Is there something important that I'm missing?
I think the basics are missing and not just from you but the public in general which is why it' s sounds so complicated. Lets start with the four types of money issued in the United States:
- Coins - physical money created and issued by the U.S. Treasury and sold at face value to the Federal Reserve, which books coins as an asset on its balance sheet. Unlike the other three forms of money I will outline in this answer, coins are issued without any corresponding debt attached to them. Coins are legal tender, meaning that they can be used to pay, "all debts, public charges, taxes, and dues." 31 U.S.C. § 5103.
- Cash - aka, Federal Reserve Notes, is physical money issued by the Federal Reserve (though created by the Treasury's Bureau of Engraving and Printing at the Fed's instruction) and sold by the Fed at face value to commercial banks, which pay for cash using their reserve accounts at the Fed, which get debited in the amount of cash obtained. Cash is one of two liabilities on the Federal Reserve's balance sheet, and an obligation of the U.S. government. Cash is legal tender, meaning it can be used to pay, "all debts, public charges, taxes, and dues." 31 U.S.C. § 5103.
- Reserves - this is electronic money created and issued by the Federal Reserve in exchange for U.S. government bonds and bills, that is, IOUs from the U.S. government. Reserves are the second liability on the Federal Reserve's balance sheet, but reserves are assets to commercial banks and other entities that bank with the Fed, including the U.S. government and foreign central banks. Reserves, that is, Fed liabilities or IOUs, are money only for these entities, and exist only as the result of government debt. The amount of reserves in the system is controlled by the Federal Reserve, which increases reserves by buying government bonds or agency mortgage-backed securities and decreases reserves by selling government bonds or agency mortgage-backed securities. Reserves are not legal tender.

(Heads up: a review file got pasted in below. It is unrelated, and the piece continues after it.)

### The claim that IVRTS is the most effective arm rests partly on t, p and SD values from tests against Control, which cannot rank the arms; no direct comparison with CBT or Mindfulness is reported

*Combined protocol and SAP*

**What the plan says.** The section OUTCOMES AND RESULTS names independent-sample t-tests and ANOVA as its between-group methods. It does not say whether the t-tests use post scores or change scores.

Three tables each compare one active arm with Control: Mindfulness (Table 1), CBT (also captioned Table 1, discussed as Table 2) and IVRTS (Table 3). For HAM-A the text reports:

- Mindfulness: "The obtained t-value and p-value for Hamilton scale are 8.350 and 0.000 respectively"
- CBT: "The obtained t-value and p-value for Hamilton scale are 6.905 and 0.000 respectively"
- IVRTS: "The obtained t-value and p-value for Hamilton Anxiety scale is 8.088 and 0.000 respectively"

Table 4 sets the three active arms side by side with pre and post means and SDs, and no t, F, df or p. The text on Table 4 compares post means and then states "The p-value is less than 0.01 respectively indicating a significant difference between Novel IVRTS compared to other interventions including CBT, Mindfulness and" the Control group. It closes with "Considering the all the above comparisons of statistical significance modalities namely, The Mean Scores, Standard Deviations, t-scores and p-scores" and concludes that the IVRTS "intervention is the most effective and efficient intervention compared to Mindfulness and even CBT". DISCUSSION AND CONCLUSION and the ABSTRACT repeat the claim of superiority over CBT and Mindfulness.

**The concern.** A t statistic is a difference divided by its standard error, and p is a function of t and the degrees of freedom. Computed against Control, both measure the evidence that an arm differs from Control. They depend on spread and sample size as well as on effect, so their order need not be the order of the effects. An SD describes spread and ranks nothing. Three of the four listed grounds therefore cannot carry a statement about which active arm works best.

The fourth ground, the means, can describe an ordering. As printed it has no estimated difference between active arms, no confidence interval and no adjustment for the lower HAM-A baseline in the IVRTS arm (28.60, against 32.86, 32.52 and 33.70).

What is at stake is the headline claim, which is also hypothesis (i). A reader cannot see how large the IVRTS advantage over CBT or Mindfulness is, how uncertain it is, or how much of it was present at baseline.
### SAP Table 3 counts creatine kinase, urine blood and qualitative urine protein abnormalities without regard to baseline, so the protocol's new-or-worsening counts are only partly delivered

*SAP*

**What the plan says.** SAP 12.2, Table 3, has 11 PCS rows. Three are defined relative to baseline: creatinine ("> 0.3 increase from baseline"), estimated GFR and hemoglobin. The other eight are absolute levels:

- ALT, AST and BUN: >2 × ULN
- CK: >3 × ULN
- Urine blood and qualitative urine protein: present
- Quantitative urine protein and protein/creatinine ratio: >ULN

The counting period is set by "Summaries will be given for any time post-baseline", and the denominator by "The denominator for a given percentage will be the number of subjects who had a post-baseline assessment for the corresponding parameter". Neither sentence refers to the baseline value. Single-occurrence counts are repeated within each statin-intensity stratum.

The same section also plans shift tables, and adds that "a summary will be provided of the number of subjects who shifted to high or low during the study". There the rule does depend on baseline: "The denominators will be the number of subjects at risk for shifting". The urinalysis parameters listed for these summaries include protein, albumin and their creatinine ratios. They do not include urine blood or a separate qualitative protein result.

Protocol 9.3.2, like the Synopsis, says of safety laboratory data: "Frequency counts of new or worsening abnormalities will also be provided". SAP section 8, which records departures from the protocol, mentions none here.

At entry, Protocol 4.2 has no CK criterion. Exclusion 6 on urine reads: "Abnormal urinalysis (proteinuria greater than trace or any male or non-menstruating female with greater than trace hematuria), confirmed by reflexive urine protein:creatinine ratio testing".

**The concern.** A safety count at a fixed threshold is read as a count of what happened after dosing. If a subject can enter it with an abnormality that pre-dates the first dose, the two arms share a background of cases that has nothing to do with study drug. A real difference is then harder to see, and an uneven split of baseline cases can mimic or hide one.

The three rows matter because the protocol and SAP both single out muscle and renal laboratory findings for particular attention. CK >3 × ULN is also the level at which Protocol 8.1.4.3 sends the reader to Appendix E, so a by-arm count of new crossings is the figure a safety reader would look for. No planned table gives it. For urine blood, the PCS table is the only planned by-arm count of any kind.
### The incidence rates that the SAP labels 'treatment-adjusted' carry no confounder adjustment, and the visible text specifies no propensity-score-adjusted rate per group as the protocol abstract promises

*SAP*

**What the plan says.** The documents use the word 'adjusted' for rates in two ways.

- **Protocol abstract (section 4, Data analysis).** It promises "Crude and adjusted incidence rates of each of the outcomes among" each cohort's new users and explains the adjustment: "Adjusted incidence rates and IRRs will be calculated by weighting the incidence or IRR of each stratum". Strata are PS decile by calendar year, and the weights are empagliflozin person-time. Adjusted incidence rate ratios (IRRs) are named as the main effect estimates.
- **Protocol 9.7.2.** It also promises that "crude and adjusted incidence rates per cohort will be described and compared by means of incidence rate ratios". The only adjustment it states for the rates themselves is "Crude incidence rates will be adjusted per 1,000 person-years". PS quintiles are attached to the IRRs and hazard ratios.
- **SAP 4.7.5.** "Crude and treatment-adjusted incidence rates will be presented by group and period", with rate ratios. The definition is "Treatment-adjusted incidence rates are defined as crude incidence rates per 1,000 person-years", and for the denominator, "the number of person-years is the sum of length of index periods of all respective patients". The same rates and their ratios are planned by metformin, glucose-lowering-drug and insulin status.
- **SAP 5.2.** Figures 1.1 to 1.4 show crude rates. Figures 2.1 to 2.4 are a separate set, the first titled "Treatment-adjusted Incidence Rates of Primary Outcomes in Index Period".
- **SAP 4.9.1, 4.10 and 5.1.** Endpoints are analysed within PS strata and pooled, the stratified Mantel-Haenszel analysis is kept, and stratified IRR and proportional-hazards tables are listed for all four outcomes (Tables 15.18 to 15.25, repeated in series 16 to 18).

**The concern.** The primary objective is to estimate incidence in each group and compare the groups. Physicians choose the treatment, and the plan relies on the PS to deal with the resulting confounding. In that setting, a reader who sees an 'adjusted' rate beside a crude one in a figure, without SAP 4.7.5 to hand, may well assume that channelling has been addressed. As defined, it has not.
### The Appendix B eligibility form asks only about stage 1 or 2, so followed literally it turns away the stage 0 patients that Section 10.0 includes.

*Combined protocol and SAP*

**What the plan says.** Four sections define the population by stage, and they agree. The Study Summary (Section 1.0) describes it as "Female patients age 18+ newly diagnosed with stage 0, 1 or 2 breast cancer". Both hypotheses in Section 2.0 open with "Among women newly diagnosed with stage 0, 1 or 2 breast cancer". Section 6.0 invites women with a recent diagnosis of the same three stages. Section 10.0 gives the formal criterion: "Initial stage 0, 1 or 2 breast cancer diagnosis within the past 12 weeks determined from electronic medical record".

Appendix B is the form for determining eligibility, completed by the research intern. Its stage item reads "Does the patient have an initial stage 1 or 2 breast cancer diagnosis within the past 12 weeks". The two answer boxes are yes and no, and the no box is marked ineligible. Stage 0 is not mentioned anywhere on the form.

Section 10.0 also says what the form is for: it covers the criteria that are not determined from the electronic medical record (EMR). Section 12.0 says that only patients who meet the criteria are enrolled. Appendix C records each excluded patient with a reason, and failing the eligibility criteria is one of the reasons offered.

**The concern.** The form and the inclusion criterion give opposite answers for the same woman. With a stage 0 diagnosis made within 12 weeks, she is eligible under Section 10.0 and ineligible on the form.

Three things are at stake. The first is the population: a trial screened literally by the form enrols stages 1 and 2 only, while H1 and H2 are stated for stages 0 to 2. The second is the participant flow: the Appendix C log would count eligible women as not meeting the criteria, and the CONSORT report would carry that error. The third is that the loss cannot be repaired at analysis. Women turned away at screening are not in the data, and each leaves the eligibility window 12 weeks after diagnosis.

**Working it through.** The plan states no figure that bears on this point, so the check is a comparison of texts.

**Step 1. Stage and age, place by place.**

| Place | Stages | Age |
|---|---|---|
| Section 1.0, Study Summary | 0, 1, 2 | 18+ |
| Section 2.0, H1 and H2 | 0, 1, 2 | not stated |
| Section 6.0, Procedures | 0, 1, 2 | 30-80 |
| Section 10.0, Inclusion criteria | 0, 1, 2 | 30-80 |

- Bank money - this electronic money created and issued by commercial banks in exchange for debt, public or private, taken by borrowers from the bank, whose electronic accounts at the bank are credited in the amount of their new loan. Bank money is a liability to commercial banks but is an asset to non-bank entities who bank at commercial banks, including people, non-financial businesses, non-bank financial businesses, and governments...bank money, that is, a commercial bank liability or IOU is money for these entities. The amount of bank money in the system is controlled by commercial banks, which increase bank money bu buying debt, crediting bank accounts in exchange for loan paper, and decrease bank money by not issuing new debt as old debt gets paid off. Bank money is not legal tender.
I think what is confusing and it was even for me, is all the discussion that we hear in the media, but none of the clarification. That discussion is on reserves. Reserves function as money for commercial banks, which have accounts at the Fed, but do not function as money for ordinary people and non-bank businesses, who do not have accounts at the Fed. For ordinary people and non-bank businesses, money isn't reserves, it's bank money. Cash is an altogether different animal for the purposes of this discussion, which pertains to digital money only. But the Fed cannot and does not create bank money. Commercial banks create bank money.
For commercial banks, reserves are asset-money, and bank money, that is, ordinary checking and savings accounts, is liability money. Makes sense so far?
So when the Fed buys assets from a commercial bank or the U.S. government, it creates new reserves and credits in the bank's or the government's Fed account in the amount of those new reserves, and the seller transfer the asset to the Fed in exchange. The key takeaway here is that this simple two-party transaction structure results in an increase in reserves, but no net increase in bank money. The reason there is no change in bank money under the Fed's normal asset purchase route is that there is no non-bank entity, and thus no bank money, involved in the transaction, which is simply a two-party transaction between the Fed and a Fed account holder, a commercial bank or the government, conducted entirely in reserves.
With all that said, the traditional two-party asset purchase structure was recently abandoned by the Fed in February of 2020, however, replaced by a three-party asset purchase structure of getting public money into private hands. Since then what we have been seeing is the lockstep increase in both reserves and bank money.